When we first moved to Hutto, one of my favorite night sounds was the bullfrog’s low, beautiful call.
The American Bullfrogs (Rana catesbeiana) is the largest North American frog. It is considered a “true” frog because of its long legs, and powerful jumping ability.
Females can get as large as eight inches long compared with males at seven inches. The external eardrums (tympanum) are circular and found just behind the eyes. The male tympanum are as large as the eyes, while the female eardrums are smaller.
The bullfrog call is actually a love song to attract a mate. The loud deep call can be heard up to a mile away.
Males have several mating opportunities each year, but the females only mate once or twice. She has to be very selective in choosing the most dominant male in order for her offspring to be strong enough to survive.
Older females sometimes sing making the competition stiffer among the males.
The female lays up to 20,000 eggs, which hatch into tadpoles. The eggs are attached to underwater plants and taste bad to predators.
Tadpoles eat mostly algae and underwater plants, but occasionally eat small aquatic invertebrates or tadpoles of other species. Bullfrog tadpoles can grow up to five inches in length. The tadpoles also have a bad taste, but snakes, turtles, fish and birds will eat them.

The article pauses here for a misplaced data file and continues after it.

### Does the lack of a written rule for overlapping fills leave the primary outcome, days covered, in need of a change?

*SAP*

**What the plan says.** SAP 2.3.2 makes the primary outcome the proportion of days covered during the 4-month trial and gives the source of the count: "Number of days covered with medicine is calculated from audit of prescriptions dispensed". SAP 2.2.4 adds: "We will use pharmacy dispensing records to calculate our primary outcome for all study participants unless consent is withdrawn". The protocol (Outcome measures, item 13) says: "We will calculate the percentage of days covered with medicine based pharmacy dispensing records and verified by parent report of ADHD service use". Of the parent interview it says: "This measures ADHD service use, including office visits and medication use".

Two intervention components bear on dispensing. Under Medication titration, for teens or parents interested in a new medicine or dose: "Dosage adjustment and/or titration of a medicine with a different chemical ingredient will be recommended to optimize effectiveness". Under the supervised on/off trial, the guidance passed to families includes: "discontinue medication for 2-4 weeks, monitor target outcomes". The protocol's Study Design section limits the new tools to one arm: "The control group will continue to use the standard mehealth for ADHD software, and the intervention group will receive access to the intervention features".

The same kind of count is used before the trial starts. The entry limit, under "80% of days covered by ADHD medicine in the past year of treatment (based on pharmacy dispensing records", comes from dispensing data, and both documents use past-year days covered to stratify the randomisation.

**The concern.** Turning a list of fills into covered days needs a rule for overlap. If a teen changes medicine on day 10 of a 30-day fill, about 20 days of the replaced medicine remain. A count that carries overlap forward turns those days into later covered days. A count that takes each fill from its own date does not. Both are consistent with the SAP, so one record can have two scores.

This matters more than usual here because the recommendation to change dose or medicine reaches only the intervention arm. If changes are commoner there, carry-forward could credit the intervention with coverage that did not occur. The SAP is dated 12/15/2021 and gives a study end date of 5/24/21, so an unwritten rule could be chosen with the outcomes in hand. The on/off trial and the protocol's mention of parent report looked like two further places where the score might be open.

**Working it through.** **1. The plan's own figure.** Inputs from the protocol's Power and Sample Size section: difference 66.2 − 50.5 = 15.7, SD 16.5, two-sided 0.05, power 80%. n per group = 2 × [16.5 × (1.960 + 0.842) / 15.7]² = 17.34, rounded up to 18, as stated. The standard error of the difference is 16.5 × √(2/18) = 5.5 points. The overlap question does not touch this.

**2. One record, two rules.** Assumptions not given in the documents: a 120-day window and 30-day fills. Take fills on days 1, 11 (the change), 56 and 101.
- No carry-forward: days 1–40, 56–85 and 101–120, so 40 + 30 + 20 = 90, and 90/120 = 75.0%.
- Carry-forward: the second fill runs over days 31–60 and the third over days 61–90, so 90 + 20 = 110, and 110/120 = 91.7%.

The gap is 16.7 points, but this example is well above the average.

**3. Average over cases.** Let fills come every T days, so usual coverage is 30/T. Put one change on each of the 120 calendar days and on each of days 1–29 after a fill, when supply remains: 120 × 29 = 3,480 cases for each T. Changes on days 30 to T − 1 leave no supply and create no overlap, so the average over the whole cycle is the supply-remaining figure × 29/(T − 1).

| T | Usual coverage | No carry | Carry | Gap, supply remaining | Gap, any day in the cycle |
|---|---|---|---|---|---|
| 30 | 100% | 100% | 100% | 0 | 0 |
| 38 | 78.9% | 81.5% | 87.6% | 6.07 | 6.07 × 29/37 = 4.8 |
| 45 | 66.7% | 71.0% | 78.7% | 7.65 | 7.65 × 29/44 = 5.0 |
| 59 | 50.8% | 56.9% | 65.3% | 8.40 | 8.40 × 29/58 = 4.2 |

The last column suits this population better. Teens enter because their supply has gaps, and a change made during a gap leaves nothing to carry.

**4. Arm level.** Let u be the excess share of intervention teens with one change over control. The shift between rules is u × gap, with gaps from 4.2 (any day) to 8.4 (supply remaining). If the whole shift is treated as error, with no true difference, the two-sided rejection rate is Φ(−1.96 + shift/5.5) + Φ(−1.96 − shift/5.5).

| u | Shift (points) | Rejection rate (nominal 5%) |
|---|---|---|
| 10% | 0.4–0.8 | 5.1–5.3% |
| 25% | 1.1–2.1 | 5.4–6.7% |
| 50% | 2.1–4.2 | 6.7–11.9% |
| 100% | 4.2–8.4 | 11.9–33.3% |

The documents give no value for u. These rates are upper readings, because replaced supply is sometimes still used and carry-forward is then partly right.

Metamorphosis can happen in a matter of weeks or can take up to two years. The length of time before metamorphosis determines the size of the adult bullfrog.
Adult bullfrogs are aggressive predators eating any animal they can swallow, including insects, crayfish, worms, minnows, other frog species, small turtles, snakes, baby birds, and even mice.
They hunt by ambush, quietly watching and waiting for prey to pass near, and then lunging with their powerful hind legs capturing the prey with their wide, open mouths. Great blue herons and raccoons catch and eat adult bullfrogs.
Bullfrogs prefer to live around permanent water sources such as lakes, ponds, rivers, and streams.
While bullfrogs are native in the central and eastern parts of the United States, they are considered an invasive species in other parts of the country because they eat other smaller native amphibian species.
Sometimes they are released accidentally during trout stockings. They have been introduced both by fishermen who use tadpoles as bait and when people want to raise bullfrogs to harvest for frog legs, a delicacy food for humans.
In Texas, bullfrogs are on the White List for nongame wildlife. To possess more than 25, one must purchase a nongame wildlife permit. There is also a dealer nongame permit to sell nongame wildlife.
Bullfrogs are used for medical research and also for dissection in many high school biology labs.
Texas has an Amphibian Watch citizen science program that monitors amphibians around the state.
For those interested in learning more about Texas amphibians such as the cricket frog, leopard frog, and Gulf coast toad, there is a monthly Amphibian Watch at Berry Springs Park in Georgetown.